NCERT Solutions for Class 9 Social Science Chapter 17 - The Story of Village Palampur

Question 1:

Every village in India is surveyed once in ten years during the Census and some of details are presented in the following format. Fill up the following, based on information on Palampur.
(a) Location
(b) Total Area of the Village
(c) Land Use (in hectares)

(d) Facilities


Based on information related to Palampur, some of the details are as follows
(a) Location: Western part of Uttar Pradesh
(b) Total Area of the Village: 300 hectares

Question 2:

Modern farming methods require more inputs which are manufactured in industry. Do you agree?


Modern farming methods require inputs such as farm machinery, fertilisers, HYV seeds, pesticides, canals, pump sets, diesel, etc., that can be manufactured only in industries.

Question 3:

How did the spread of electricity help farmers in Palampur?


The spread of electricity helped farmers in Palampur in the following ways:
(i) Electricity has transformed the system of irrigation. Tubewells are run by electricity which irrigate much larger areas of land.
(ii) Farmers bought tools and machinery run by electricity, which speeded up the process of production.
(iii) Electricity is also used in small scale businesses.

Question 4:

Is it important to increase the area under irrigation. Why?


Rain is still the only means of irrigation in many Indian villages. It is important to increase the area under irrigation in order to increase the quantity of production. With the help of modern means of irrigation, even dry regions can be brought under cultivation.

Question 5:

Construct a table on the distribution of land among the 450 families of Palampur.


The table below shows the distribution of land among the 450 families of Palampur.

Question 6:

Why are the wages for farm labourers in Palampur less than minimum wages?


Most of the farm labourers in Palampur are unskilled. The wages for farm labourers in Palampur are less than the minimum wages because there is heavy competition for work among the farm labourers in Palampur. The supply of labourers is less than their demand. Thus, the landless labourers agree to work at much lower wages than the wages fixed by the government.

Question 7:

What are the different ways of increasing production on the same piece of land? Use examples to explain.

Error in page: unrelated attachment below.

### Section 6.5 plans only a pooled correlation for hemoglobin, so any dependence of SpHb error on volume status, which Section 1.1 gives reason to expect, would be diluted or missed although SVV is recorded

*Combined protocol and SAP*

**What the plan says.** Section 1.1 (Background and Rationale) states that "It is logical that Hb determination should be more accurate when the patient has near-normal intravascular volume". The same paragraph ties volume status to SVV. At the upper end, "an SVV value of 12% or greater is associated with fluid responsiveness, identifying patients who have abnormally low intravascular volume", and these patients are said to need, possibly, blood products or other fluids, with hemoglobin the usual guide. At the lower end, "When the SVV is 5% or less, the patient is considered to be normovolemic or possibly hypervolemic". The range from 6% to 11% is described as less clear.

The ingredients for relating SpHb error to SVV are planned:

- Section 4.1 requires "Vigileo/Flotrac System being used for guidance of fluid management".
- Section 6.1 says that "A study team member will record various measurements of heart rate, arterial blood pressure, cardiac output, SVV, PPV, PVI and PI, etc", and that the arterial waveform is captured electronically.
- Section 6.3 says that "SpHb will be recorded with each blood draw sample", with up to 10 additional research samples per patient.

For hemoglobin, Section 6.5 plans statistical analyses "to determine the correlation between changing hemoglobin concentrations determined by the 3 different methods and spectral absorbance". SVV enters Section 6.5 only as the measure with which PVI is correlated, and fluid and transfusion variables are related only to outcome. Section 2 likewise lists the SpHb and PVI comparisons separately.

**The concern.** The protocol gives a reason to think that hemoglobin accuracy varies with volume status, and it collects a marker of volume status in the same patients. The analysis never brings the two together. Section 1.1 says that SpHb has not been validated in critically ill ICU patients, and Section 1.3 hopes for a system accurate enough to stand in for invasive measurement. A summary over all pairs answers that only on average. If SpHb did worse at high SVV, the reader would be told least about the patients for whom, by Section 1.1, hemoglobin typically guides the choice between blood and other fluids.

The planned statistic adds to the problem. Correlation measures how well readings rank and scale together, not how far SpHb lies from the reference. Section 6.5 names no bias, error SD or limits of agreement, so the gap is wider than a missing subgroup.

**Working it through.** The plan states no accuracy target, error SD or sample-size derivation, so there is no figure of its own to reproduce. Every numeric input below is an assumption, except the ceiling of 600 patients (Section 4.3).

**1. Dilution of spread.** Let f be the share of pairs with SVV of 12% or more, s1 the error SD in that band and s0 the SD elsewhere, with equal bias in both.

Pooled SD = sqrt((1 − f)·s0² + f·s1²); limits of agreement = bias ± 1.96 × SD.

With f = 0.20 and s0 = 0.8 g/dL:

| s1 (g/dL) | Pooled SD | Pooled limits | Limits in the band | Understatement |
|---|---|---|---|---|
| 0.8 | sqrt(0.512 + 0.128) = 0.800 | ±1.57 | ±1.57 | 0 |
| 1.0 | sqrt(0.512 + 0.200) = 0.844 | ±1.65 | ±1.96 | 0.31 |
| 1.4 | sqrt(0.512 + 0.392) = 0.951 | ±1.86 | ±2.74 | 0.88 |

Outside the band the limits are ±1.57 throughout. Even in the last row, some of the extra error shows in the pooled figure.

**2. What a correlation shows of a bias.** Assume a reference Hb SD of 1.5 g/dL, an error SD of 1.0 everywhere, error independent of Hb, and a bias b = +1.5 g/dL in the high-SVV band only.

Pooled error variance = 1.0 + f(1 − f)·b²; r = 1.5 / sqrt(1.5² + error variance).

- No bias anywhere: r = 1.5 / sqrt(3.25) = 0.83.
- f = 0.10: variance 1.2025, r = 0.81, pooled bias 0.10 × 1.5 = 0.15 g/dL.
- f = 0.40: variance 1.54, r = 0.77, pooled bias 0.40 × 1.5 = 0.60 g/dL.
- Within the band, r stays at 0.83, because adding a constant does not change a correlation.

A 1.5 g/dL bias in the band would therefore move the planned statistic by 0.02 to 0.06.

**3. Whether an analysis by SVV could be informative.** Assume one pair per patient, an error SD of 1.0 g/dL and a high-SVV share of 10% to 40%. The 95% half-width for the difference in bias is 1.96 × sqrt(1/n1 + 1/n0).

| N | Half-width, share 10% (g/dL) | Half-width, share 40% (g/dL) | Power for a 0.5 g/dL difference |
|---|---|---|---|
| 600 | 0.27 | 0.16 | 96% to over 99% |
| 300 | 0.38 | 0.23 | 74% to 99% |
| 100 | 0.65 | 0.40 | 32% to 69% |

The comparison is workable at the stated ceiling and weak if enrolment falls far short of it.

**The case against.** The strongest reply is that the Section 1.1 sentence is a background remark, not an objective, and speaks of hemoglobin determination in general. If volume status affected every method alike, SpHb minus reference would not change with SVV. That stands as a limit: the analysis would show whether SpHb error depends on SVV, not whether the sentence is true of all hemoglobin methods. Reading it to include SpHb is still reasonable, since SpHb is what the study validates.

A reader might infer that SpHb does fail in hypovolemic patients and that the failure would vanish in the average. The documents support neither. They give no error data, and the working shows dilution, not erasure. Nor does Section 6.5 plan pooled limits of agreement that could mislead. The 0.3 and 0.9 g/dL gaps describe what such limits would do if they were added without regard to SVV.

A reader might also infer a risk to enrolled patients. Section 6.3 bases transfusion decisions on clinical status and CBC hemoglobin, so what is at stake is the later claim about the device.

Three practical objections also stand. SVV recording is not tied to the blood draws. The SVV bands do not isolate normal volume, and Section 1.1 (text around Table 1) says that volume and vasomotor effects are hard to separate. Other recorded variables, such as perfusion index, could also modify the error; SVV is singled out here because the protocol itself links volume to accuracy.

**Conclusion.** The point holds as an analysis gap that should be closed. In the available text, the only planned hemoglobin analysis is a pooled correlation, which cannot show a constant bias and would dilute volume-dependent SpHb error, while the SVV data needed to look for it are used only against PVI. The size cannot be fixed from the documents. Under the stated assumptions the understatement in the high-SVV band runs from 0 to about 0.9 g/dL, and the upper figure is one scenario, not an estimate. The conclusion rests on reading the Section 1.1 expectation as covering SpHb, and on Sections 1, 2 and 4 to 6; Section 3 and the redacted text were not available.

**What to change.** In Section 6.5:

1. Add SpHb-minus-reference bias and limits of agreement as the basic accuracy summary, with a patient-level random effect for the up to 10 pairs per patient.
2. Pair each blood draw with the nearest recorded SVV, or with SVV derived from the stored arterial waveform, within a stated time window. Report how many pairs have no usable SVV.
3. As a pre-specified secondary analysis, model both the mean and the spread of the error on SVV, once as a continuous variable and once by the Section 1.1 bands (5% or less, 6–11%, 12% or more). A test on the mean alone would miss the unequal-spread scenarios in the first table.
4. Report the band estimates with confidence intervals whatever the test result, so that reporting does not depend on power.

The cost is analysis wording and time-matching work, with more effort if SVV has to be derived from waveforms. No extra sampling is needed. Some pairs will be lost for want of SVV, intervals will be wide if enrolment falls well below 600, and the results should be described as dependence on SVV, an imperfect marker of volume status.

The different ways of increasing production on the same piece of land are as follows:
(i) Use of modern irrigation facilities such as canals, pumpsets, dams, etc.
(ii) Use of high quality seeds, fertilisers and pesticides
(iii) Use of modern machinery such as tractors, combines, threshers, drilling machines, motors, etc.
(iv) Adoption of farming techniques such as multiple cropping.

Question 8:

Describe the work of a farmer with 1 hectare of land.


A farmer with 1 hectare of land can work on his own field. He can take help from his family members.
From the produce, farmers keep sufficient wheat for the family’s consumption and sell the surplus in the nearby towns.

Question 9:

How do the medium and large farmers obtain capital for farming? How is it different from the small farmers?


Medium and large farmers obtain capital for farming from their own savings or take loans from the banks. Small farmers, on the other hand, do not have sufficient funds. They borrow from large farmers or the village moneylenders or the traders, who supply various inputs for cultivation. The interest on such loans is very high.

Question 10:

On what terms did Savita get a loan from Tajpal Singh? Would Savita’s condition be different if she could get a loan from the bank at a low rate of interest?


Savita got a loan of ₹3,000 from Tajpal Singh at an interest rate of 24 per cent for four months. Along with such high interest rate, Savita also promised to work on Tajpal Singh’s field as a farm labourer during the harvest season, at a very low wage of ₹35 per day.